The Mayflower story and Southwark’s role in that historic voyage are deeply intertwined. Rotherhithe has a long seafaring and ship building history and was the place where Christopher Jones, the captain and part owner of the ship, and many of the crew lived.
In July 1620 the Mayflower sailed from Rotherhithe to join another ship, the Speedwell, coming from Holland in Southampton. When the Speedwell sprang a serious leak the ships were forced to stop in Plymouth where passengers and provisions were crowded onto the Mayflower. Carrying something like 150 passengers and crew she set off again on 6 September 1620.
The Mayflower carried not only those escaping religious persecution (the “Saints”) but also other people who are perhaps less familiar in the popular imagination.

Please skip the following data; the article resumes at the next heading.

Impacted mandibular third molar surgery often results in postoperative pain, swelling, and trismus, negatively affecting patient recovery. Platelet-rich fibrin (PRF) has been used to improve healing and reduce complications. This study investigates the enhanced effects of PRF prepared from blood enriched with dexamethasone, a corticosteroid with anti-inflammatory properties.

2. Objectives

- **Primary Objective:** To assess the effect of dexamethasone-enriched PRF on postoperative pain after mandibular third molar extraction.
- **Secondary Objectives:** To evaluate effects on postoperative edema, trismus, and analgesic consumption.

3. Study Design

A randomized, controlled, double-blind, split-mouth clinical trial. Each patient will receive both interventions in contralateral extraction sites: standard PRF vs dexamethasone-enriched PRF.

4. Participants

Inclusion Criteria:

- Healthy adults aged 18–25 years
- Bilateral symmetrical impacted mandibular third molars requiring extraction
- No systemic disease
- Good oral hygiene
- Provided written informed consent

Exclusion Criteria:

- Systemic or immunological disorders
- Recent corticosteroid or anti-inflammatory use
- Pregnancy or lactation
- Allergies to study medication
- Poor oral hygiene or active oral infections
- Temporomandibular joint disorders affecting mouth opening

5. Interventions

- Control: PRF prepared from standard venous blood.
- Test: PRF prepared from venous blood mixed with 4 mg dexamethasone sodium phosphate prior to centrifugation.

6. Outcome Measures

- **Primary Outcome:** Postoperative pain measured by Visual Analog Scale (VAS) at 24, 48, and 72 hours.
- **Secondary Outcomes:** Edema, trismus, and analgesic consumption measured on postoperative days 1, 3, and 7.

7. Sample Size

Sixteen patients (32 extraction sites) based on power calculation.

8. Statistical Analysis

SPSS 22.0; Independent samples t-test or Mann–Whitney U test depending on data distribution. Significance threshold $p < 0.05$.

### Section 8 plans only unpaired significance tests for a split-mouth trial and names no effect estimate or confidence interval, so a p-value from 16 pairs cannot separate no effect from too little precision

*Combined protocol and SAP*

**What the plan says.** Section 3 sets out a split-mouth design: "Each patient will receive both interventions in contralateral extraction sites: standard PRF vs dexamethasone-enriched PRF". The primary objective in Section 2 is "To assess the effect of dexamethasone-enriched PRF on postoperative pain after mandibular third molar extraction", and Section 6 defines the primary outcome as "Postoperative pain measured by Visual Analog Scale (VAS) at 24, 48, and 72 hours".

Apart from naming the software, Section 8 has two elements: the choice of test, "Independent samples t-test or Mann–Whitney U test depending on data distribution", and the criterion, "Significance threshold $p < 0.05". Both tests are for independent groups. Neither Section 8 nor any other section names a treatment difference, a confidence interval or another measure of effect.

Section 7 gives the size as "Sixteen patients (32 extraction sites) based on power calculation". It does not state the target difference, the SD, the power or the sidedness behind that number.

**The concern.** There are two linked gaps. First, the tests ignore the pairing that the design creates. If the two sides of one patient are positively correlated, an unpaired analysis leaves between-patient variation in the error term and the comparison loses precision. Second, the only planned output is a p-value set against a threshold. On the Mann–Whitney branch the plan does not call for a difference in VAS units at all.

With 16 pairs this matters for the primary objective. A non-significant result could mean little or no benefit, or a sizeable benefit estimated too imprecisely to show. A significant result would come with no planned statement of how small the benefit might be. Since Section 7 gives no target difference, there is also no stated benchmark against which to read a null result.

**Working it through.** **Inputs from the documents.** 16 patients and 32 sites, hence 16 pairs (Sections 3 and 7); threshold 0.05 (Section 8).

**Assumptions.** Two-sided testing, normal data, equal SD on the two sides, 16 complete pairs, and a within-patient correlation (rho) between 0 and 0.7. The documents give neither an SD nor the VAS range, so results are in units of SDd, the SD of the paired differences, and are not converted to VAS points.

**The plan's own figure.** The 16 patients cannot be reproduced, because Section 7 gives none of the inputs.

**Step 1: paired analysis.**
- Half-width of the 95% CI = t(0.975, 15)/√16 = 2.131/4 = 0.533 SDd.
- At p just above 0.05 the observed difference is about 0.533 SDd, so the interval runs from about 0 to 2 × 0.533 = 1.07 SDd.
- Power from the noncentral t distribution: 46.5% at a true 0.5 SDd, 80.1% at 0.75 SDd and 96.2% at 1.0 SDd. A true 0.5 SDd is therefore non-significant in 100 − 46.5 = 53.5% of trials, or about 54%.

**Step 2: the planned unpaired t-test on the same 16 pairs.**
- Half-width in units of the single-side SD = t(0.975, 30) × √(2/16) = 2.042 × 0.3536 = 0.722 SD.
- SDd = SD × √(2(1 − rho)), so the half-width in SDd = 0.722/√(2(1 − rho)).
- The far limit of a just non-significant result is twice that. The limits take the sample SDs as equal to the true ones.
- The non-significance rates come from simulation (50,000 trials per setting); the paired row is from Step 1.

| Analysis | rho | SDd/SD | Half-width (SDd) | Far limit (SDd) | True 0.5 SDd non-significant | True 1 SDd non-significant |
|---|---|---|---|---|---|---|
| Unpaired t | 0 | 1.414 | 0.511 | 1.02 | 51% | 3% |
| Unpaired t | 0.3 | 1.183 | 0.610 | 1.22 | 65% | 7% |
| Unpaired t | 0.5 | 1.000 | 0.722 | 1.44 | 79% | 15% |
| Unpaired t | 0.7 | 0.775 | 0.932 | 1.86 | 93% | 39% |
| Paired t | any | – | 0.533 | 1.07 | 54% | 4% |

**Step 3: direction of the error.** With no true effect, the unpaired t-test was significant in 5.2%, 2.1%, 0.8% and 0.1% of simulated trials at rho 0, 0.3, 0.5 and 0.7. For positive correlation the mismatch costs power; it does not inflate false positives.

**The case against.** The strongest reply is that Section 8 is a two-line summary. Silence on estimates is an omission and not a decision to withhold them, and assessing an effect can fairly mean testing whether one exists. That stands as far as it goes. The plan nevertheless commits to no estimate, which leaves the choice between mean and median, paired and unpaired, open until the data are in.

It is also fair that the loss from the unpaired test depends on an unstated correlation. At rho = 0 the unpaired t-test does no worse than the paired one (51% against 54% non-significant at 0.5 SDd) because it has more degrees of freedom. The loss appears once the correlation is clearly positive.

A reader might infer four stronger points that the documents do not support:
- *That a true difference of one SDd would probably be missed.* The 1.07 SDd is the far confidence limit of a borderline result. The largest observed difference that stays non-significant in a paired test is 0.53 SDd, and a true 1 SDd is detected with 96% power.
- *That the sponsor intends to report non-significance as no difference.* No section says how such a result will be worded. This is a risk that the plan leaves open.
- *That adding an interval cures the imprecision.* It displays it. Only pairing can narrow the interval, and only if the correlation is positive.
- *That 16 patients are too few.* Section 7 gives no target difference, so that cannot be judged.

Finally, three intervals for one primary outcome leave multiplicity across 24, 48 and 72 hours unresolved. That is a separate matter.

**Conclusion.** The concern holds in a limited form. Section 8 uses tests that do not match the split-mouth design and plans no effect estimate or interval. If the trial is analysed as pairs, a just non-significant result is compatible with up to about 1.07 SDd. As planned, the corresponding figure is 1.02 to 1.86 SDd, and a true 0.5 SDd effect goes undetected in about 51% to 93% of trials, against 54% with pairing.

The majority of passengers were going for non-religious reasons and were making the journey because they were servants, merchant adventurers or traders, known as the “Strangers”. All of them were counted as Pilgrims. In addition there was the crew, a few of whom we know for certain were from Rotherhithe but it is likely others were too.
After an arduous journey to America, a terrible winter, sickness and hardship the ship and surviving crew returned to Rotherhithe.
Jones died, worn out by the hardships and was buried at St Mary’s church. The Mayflower may also have ended her life in Rotherhithe too and was most likely broken up a few years later as Rotherhithe was also a ship breaking port.